Here, especially in the group called Canti barocchi, which I care most about, it was my intention to evoke and fix a particular Sicilian world—that of Palermo more precisely—which is now about to disappear without the good fortune of having been caught and preserved in any medium of art.
—from a letter of Lucio Piccolo (written by Giuseppe Tomasi di Lampedusa) to Eugenio Montale
Humid heat hangs in the air, as it has for days. As soon as the sun lands on the front porch, we retreat to indoor space. I pick up a library book, The Last Leopard, that must be returned this week. The book is a biography of Giuseppe Tomasi di Lampedusa, a Sicilian prince and author of a single novel, The Leopard, that I’m in the midst of rereading. I’m finding it difficult, despite stacks of unread books that beckon, to set down the novel and move on.
My introduction to The Leopard wasn’t the novel, but Luchino Visconti’s movie, with Burt Lancaster cast (inscrutably, though in the end magnificently) in the lead role. A friend extolled the newly re-mastered version and leapt at the chance to see it, so off we went. The film is visually sumptuous and evocative—yet the novel’s words, not the film’s images, are the vital means by which Sicily’s lost world is summoned to life again.
The novel opens as the daily recital of the rosary is ending. The author’s genius is to animate not only the human participants, but also the “rococo drawing room” in which the recital takes place:
For half an hour the steady voice of the Prince had recalled the Glorious and the Sorrowful Mysteries; for half an hour other voices had interwoven a lilting hum from which, now and again, would chime some unlikely word: love, virginity, death; and during that hum the whole aspect of the rococo drawing room seemed to change; even the parrots spreading iridescent wings over the silken walls appeared abashed; even the Magdalen between the two windows looked a penitent and not just a handsome blonde lost in some dubious daydream, as she usually was.
Giuseppe Tomasi, born in 1896, was the last Prince of Lampedusa, “the ultimate descendant of an ancient noble line . . .”. Tomasi didn’t set out to be a writer—he wrote The Leopard, his only novel, late in life. Early on, he abandoned the study of law he’d been pressed to pursue and made no other effort to earn a living. What he liked best, it seemed, was to read.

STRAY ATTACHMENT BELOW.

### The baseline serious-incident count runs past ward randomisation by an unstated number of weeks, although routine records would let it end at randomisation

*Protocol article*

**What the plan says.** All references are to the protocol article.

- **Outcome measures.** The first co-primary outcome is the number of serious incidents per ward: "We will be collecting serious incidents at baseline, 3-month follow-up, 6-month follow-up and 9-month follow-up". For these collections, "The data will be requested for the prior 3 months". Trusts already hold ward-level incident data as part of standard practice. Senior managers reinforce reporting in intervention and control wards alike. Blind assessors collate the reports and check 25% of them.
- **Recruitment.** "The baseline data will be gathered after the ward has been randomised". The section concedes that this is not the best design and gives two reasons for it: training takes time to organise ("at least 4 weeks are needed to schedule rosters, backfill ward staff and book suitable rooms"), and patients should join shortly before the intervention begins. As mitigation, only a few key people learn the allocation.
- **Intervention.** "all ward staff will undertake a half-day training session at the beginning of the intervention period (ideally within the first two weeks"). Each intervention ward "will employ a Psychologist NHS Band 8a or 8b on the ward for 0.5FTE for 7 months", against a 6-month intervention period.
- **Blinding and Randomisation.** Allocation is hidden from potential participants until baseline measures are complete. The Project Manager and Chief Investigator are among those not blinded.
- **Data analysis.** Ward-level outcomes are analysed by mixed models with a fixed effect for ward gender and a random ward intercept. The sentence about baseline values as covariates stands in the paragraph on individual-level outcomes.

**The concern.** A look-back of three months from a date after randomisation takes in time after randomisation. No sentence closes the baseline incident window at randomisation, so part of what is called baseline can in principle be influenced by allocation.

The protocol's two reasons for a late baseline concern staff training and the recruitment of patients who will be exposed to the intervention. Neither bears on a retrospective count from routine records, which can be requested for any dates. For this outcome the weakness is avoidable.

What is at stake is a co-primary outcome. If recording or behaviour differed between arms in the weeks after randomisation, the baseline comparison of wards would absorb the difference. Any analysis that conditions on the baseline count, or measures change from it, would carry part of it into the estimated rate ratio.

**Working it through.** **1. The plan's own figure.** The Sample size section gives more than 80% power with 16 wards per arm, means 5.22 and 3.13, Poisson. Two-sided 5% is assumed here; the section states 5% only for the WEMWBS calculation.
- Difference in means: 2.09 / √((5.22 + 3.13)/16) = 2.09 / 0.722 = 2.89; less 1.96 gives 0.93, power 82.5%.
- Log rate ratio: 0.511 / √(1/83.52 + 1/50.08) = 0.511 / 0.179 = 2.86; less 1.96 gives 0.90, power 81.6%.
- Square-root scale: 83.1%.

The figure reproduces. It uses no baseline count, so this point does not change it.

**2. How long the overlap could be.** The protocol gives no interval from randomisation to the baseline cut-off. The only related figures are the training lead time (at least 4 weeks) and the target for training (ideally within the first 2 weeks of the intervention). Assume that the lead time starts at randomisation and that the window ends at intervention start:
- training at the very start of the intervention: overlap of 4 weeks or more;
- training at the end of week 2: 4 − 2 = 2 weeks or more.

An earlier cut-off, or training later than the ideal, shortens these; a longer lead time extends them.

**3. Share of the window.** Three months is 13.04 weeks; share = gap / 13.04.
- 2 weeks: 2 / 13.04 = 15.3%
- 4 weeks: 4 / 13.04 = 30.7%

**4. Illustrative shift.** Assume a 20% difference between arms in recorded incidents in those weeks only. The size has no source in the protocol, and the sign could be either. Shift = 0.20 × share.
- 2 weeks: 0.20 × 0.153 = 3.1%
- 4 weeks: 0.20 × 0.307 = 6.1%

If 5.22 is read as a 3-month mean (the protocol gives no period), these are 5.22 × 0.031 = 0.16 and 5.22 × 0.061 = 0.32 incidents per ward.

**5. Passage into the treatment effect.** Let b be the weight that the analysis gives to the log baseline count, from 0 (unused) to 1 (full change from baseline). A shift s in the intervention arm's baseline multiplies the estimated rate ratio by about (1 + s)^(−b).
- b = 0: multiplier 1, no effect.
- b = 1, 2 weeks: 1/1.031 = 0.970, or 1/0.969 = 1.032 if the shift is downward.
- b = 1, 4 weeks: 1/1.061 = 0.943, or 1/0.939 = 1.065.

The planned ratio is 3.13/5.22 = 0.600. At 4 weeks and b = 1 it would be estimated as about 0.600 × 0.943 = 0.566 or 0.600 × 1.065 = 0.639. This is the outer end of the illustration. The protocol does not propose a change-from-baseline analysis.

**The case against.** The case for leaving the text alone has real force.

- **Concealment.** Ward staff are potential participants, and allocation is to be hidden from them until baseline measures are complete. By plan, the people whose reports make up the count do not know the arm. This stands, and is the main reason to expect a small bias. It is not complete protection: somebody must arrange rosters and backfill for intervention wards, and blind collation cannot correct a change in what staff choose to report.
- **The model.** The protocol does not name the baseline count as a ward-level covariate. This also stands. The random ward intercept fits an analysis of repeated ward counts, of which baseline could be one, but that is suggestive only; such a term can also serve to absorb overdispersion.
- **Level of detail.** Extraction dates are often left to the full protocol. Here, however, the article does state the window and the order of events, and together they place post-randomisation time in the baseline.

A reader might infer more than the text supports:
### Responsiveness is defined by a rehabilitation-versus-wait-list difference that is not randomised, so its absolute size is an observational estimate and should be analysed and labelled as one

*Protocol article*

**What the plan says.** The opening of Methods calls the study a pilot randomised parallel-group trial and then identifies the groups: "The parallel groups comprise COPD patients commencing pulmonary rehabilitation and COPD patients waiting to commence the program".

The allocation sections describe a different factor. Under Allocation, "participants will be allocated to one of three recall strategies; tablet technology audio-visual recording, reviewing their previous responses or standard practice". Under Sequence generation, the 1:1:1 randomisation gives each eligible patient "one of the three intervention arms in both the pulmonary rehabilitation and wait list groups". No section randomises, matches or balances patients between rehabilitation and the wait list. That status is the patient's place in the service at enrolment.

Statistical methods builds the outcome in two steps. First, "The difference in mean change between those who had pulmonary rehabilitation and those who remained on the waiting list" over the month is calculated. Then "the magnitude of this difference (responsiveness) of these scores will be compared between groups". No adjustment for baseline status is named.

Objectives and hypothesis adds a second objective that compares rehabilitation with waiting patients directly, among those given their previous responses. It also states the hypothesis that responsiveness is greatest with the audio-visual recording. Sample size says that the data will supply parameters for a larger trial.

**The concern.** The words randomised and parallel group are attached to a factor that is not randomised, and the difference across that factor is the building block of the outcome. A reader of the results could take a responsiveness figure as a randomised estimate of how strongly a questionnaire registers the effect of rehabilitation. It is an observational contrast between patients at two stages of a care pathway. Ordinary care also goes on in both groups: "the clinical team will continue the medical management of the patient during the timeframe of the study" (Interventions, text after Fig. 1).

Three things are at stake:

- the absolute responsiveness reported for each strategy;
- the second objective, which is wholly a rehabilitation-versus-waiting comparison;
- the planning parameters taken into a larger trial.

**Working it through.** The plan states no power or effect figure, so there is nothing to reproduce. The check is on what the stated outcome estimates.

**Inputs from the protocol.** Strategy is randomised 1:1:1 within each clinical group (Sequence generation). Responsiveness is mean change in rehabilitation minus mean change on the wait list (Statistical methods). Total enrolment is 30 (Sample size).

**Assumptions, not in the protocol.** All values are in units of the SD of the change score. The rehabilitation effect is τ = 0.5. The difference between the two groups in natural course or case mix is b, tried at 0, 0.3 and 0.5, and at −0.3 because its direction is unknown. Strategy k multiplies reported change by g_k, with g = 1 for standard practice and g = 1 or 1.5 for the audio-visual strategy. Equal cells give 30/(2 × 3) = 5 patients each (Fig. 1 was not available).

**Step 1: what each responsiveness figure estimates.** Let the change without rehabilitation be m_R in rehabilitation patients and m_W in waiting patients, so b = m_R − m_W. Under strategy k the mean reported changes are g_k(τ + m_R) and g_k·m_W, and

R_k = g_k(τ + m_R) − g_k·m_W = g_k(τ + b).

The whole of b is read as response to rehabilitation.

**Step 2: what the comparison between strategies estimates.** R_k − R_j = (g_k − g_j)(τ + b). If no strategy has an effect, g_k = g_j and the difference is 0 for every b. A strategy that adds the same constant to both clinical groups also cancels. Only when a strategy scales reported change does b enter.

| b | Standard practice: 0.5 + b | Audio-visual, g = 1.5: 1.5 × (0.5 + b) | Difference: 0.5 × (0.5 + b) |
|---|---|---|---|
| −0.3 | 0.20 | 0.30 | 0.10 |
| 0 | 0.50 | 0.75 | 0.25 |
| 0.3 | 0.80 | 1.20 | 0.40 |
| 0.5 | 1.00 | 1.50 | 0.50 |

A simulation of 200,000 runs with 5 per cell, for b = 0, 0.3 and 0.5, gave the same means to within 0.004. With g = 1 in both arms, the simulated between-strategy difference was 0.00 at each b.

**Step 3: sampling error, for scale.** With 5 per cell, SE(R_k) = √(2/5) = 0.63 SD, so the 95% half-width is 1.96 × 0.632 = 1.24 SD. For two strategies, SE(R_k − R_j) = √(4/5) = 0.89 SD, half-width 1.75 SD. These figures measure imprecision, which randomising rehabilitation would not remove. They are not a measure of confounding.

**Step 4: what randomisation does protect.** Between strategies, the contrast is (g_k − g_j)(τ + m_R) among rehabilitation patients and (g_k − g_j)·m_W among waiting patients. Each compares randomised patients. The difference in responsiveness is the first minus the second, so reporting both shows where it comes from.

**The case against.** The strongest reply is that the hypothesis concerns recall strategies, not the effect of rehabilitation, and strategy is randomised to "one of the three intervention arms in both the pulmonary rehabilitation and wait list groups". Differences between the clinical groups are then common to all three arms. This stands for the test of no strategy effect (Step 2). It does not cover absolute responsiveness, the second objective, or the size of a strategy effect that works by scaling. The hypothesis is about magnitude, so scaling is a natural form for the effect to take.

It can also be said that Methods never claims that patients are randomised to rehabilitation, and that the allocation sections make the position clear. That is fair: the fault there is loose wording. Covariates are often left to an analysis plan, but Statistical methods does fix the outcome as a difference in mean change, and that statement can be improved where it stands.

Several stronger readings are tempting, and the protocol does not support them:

He had a novel in mind for many years, but it went no further until his cousin, Lucio Piccolo, invited him to a literary conference at which Piccolo’s poems, including the Canti barocchi, were awarded a literary prize. The following year Tomasi wrote to a friend, “Being mathematically certain that I was no more foolish [than Lucio], I sat down at my desk and wrote a novel.” Tomasi died in 1957, his novel still unpublished, though that was soon to change.
By the time Tomasi’s biographer, David Gilmour, visited Sicily in 1985,
The old Palazzo Lampedusa in Palermo, birthplace and home of the prince, [had been] destroyed in the American bombing of 1943: more than forty years later it was still there, in the heart of the old city, gutted and plundered; the ‘repugnant ruins’, which had so distressed its last owner, remained untouched.
In the novel, Tomasi alludes to the bombing, though its target is not Palazzo Lampedusa, but a fictional one. Tomasi, once again, animates not only the dancers, but the painted gods that look down on them:
The notes of the waltz in the warm air seemed to him but a stylization of the incessant winds harping their own sorrows on the parched surfaces, today, yesterday, tomorrow, forever and forever. The crowd of dancers, among whom he could count so many near to him in blood if not in heart, began to seem unreal, made up of that material from which are woven lapsed memories, more elusive even than the stuff of disturbing dreams. From the ceiling the gods, reclining on gilded couches, gazed down smiling and inexorable as a summer sky. They thought themselves eternal; but a bomb manufactured in Pittsburgh, Pennsylvania, was to prove the contrary in 1943.
Though Lampedusa was able to salvage most of his books after the bombing, forty years later, “torn pages of Dickens and Diderot could still be found in the ruins . . .”. So too, out of ruins revived by memory of an era that has long since disappeared, the work of art that is The Leopard endures.
From the novel:
. . . Don Fabrizio said that he would walk home; a little fresh air would do him good, he had a slight headache. The truth is that he wanted to draw a little comfort from gazing at the stars. As always, seeing them revived him; they were distant, they were omnipotent, and at the same time they were docile to his calculations; just the contrary to human beings, always too near, so weak and yet so quarrelsome.
While Prokofiev’s Flute Sonata has nothing whatever to do with The Leopard, it’s what I’ve been listening to, and it seems to fit.
On Youtube: Flute Sonata (1st mvmt)
Credits: The quotation at the head of the post is from an article entitled Lucio Piccolo’s “Canti Barocchi,” by Eugenio Montale, Sonia Raiziss and Alfredo de Palchi, published in Poetry, Vol. 98, No. 6 (Sep., 1961), pp. 392-396, which may be found here. The quotations from the novel may be found here. The quotations from The Last Leopard may be found here. I am once again indebted to David Nice for making me aware of the novel, through the post that may be found here. He also has several wonderful posts about Palermo and environs, which may be found here.